The present AfCFTA implementation machinery consists of an Institutional Framework for the Implementation of the AfCFTA only. This is in line with the member-driven nature of the overall deal. The Assembly of the AU is the highest decision-making organ of the AfCFTA and will provide “oversight and strategic guidance” by consensus. It consists of all AU Members and meets at pre-determined occasions. It will not formulate or execute AfCFTA policies. The Council of Ministers (consisting of Trade Ministers of the State Parties) will formally be responsible for the implementation and enforcement of the AfCFTA Agreement. However, it is a high-level political platform where Ministers representing the State Parties, will meet from time to time. The Committee of Senior Trade Officials (Permanent or Principal Secretaries of State Parties) may turn out to be responsible for most of the measures implementing Council decisions. It will also direct the AfCFTA Secretariat to undertake assignments, promote harmonisation of appropriate policies, consider reports and can take appropriate actions and establish committees. This will be, for the time being, the AfCFTA’s sui generis “engine room”.
The Secretariat will be a unique institution but is not endowed with inherent powers or a mandate to secure compliance with obligations accepted by the State Parties. It is described as a “functionally autonomous body within the AU system”, with independent legal personality. It will be autonomous of the AU Commission but funded by AU. The Secretariat will exercise support functions and disseminate official information about national trade-related measures. It should ensure general transparency in the AfCFTA and work together with several ad hoc technical committees and the Regional Economic Communities (RECs).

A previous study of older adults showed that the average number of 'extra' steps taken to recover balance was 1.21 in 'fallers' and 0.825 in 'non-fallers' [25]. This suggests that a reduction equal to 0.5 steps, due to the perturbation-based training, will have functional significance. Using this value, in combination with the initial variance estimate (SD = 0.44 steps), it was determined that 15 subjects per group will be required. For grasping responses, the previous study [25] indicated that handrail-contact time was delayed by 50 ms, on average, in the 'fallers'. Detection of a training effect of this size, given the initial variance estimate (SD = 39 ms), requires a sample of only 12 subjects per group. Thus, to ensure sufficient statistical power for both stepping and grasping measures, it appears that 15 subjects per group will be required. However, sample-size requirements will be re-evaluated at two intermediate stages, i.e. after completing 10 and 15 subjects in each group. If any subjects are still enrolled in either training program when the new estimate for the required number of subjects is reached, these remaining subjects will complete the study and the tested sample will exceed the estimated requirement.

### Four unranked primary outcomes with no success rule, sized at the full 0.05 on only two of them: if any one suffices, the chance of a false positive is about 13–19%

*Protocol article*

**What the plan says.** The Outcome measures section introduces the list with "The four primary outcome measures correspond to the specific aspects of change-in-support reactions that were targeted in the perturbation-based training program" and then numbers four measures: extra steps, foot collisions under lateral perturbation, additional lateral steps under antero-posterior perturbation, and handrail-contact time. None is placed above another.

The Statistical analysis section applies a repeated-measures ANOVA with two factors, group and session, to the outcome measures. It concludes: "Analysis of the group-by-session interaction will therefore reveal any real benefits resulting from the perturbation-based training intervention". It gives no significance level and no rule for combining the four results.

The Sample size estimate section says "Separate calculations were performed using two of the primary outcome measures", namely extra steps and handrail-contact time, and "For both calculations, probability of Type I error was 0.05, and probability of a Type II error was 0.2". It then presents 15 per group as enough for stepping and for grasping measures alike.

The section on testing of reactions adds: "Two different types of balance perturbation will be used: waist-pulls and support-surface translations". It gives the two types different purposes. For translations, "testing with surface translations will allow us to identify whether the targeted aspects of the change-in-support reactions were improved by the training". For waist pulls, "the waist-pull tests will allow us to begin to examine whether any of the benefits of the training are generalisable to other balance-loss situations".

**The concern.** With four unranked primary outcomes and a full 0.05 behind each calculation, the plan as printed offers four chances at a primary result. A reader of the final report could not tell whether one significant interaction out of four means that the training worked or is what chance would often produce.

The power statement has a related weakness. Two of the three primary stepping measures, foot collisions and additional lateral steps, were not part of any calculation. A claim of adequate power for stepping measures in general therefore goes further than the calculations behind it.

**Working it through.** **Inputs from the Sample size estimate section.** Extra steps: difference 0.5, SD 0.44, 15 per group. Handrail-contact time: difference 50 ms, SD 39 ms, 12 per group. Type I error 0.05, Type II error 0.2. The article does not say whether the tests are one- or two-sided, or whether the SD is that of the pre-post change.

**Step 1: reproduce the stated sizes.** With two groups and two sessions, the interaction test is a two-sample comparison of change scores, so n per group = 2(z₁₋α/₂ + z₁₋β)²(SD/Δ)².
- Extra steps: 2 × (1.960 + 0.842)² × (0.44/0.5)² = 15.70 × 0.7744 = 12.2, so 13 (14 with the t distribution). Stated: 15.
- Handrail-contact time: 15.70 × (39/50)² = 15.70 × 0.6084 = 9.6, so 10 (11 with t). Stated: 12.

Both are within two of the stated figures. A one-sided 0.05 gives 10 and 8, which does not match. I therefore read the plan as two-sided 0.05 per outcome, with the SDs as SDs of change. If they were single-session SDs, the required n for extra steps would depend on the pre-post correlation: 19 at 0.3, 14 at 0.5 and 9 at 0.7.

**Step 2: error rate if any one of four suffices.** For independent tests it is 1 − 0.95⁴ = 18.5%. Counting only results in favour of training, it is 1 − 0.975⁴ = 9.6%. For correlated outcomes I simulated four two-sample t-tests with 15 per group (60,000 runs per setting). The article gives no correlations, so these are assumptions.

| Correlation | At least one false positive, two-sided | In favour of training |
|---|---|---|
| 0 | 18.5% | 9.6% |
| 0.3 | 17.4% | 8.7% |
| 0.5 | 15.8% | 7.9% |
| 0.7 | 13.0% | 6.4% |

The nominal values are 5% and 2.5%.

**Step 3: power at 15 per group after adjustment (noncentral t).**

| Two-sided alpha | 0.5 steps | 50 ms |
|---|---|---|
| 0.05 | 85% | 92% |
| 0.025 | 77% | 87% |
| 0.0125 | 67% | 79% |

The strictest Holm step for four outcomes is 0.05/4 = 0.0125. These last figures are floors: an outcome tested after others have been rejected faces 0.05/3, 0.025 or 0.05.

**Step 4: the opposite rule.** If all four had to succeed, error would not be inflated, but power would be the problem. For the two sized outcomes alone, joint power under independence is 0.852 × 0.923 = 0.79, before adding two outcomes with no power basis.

If one considers the fact that the present AfCFTA arrangement is essentially an FTA in which the State Parties retain freedom over trade and related policies and that many of the obligations are about “progressive liberalisation” and “cooperation”, the initial stage in the life of the AfCFTA will not see dramatic announcements about supra-nationality or the launching of new institutions. It will take time to adopt the Phase II instruments, to secure a firm foundation for the AfCFTA, to ensure rules-based national trade governance in the State Parties and higher levels of integration in the RECs. This amounts to a formidable undertaking. The most immediate task will be to steady the boat, before it embarks on new and bolder voyages.
 Art 3(a) AfCFTA Agreement.
 Art 26 Protocol on Trade in Goods.
 Art 27 Protocol on Trade in Goods.
 Art 28 Protocol on trade in Goods.
 Part V Protocol on Trade in Goods.
 This is the formal description used in Art 9 of the AfCFTA Agreement.
 Art 12 AfCFTA Agreement.
 See Art 4 AfCFTA Agreement.
 Art 19(2) of the AfCFTA Agreement provides for the continued existence of the RECs and the obligation on the State Parties to attain the higher levels of regional integration achieved by the more advanced ones.
About the Author(s)
Leave a comment
The Trade Law Centre (tralac) encourages relevant, topic-related discussion and intelligent debate. By posting comments on our website, you’ll be contributing to ongoing conversations about important trade-related issues for African countries. Before submitting your comment, please take note of our comments policy.